“The King’s Life was really thought [to be] in danger, not from fever, but from the leg which often troubles him.”
The ambassador then highlighted how the king compensated for this pain by eating and drinking excessively, which altered his mood greatly. Henry’s growing obesity and constant infections continued to concern Parliament.
The jousting accident, which had prevented him from enjoying his favourite pastime, had also prohibited Henry from exercising. Henry’s final suit of armour in 1544, three years before his death, suggests he weighed at least three hundred pounds, his waist having expanded from a very slim thirty-two inches to fifty-two inches. By 1546, Henry had become so large that he required wooden chairs to carry him around and hoists to lift him. He needed to be lifted onto his horse and his leg continued to deteriorate. It is this image, of a morbidly obese king, that most people recall when asked about Henry VIII.
Portrait of Henry VIII by Hans Holbein the Younger, circa 1540
The endless pain was undoubtedly a factor in Henry’s metamorphosis into a bad tempered, unpredictable and irascible monarch. Persistent chronic pain can severely impact quality of life – even today- and with the absence of modern medicine, Henry must have been faced with excruciating pain daily, which must have had an impact on his temperament. Henry’s latter years were a far-cry from the valiant, charismatic prince of 1509.
Henry’s last days were filled with extreme pain his leg injuries needed to be cauterised by his doctors and he had chronic stomach ache. He died on 28th January 1547 aged 55, as a result of renal and liver failure.
By Laura John. I am currently a History Teacher, planning to complete a PhD. I have an MA and BA Hons in History from Cardiff University. I am passionate about historical study and sharing my love of history with everyone, and making it accessible and engaging.
Edward VI, born 1537, reigned 1547-53
Edward, born and christened at Hampton Court Palace was the eagerly-awaited son of Henry VIII and his third wife, Jane Seymour. Henry is said to have wept with joy as he held his infant son, then wept again a few days later when the queen died from post-birth complications. As a little boy Edward was spoiled and indulged, he even had his own fighting bears.
Edward was extremely well educated by a set of forward-thinking Cambridge scholars, who instilled in the prince a desire for religious reform. Even before he was 10, Edward was, apparently, fairly fluent in Latin, Greek and French.
Edward VI after Hans Holbein the Younger c1542, © National Portrait Gallery, London
The young king
Edward was crowned aged 9 although his uncle, Edward Seymour, Duke of Somerset, acted as the young King's governor and lord protector of the realm until he was deposed in 1550.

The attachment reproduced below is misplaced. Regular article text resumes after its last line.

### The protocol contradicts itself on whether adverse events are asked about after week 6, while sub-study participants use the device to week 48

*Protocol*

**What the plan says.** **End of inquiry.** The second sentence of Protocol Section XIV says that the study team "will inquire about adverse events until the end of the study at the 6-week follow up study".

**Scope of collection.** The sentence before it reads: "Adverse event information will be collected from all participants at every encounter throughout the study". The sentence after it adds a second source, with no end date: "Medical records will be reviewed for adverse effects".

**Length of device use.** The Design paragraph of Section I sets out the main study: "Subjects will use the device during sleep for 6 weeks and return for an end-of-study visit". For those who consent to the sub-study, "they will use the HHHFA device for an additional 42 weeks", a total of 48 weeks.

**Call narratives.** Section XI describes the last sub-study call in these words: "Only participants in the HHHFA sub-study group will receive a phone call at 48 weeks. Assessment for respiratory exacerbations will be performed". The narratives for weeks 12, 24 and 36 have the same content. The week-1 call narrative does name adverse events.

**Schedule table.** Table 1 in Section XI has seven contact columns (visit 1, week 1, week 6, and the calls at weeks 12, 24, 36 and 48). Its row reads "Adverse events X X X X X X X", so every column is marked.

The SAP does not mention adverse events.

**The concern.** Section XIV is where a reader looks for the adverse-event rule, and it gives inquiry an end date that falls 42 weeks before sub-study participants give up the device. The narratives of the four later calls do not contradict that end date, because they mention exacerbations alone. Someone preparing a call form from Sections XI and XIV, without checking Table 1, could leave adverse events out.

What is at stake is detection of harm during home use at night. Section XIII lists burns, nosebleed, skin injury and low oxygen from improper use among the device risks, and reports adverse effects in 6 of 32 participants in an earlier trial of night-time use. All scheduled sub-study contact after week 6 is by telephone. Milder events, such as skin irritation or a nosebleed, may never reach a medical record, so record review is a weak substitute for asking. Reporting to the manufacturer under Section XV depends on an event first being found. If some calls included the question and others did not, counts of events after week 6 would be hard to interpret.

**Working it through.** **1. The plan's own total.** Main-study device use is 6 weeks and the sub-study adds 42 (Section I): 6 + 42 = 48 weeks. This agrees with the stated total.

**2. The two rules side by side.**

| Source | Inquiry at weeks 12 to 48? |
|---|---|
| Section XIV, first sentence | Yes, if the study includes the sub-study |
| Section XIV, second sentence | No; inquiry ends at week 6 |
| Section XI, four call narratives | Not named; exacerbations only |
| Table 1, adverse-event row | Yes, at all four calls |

Edward's reign saw the foundations laid for one of the great transformations of English society, the English Reformation, but the King did not live to see the successful realisation of many of his religious plans. Falling ill in 1552, probably with tuberculosis, he finally succumbed on 6 July 1553, aged only 15.
Edward VI (1537-53) c.1550, attributed to William Scrots, Royal Collection Trust / © Her Majesty Queen Elizabeth II
When Was Henry VIII Born, When Did He Become King and How Long Was His Reign? - History
Henry VIII by Joos van Cleve
Born: 28 June 1491
Coronation: 24 June 1509
Died: 28 January 1547
Buried: 16 February 1547
St. George's Chapel, Windsor Castle
If a lion knew his strength, it were hard for
any man to hold him.
- Sir Thomas More of Henry VIII
Henry Tudor, named after his father, Henry VII, was born by Elizabeth of York June 28, 1491 in Greenwich Palace. Since he was the second son, and not expected to become king, we know little of his childhood until the death of his older brother Arthur, Prince of Wales. We know that Henry attended the wedding celebrations of Arthur and his bride, Catherine of Aragon, in November 1501 when he was 10 years old.
Shortly after the wedding, Arthur and Catherine went to live in Wales, as was tradition for the heir to the throne. But, four months after the marriage began, it ended, with Arthur's death.
A treaty was signed that would allow Catherine to marry the next heir to the throne -- Prince Henry. Until then, Catherine's parents, Ferdinand and Isabella of Spain would send over 100,000 crowns worth of plate and gold as a wedding gift and Henry would pay the agreed upon dowry.
It was deemed necessary for a papal dispensation to be issued allowing Henry to marry Catherine, as she was his dead brother's wife, and this marriage was prohibited in Leviticus. At the time, and throughout her life, Catherine denied that her marriage to Arthur had even been consummated (and given the boy's health, that is most likely the case) so no dispensation was needed. However, both the parties in Spain and England wanted to be sure of the legitimacy of the marriage, so permission from the pope was sought and received. This issue would be very important during the Divorce and the Break with Rome.
The marriage still did not take place however. Henry VII had been slow to pay his part of the arrangement and her parents were refusing to send the marriage portion of plate and gold. The stalemate continued until Henry VII died on April 22, 1509 and his son became Henry VIII.
Henry was just shy of 18 years old when he became king, and had been preparing for it from the time of his older brother Arthur's death. At this age, he was not the image that we usually call to mind when we hear the name Henry VIII. He was not the overweight and ill man of his later years. In his youth, he was handsome and athletic. He was tall and had a bright red-gold cap of hair and beard, a far cry from the fat, balding and unhealthy man that is often remembered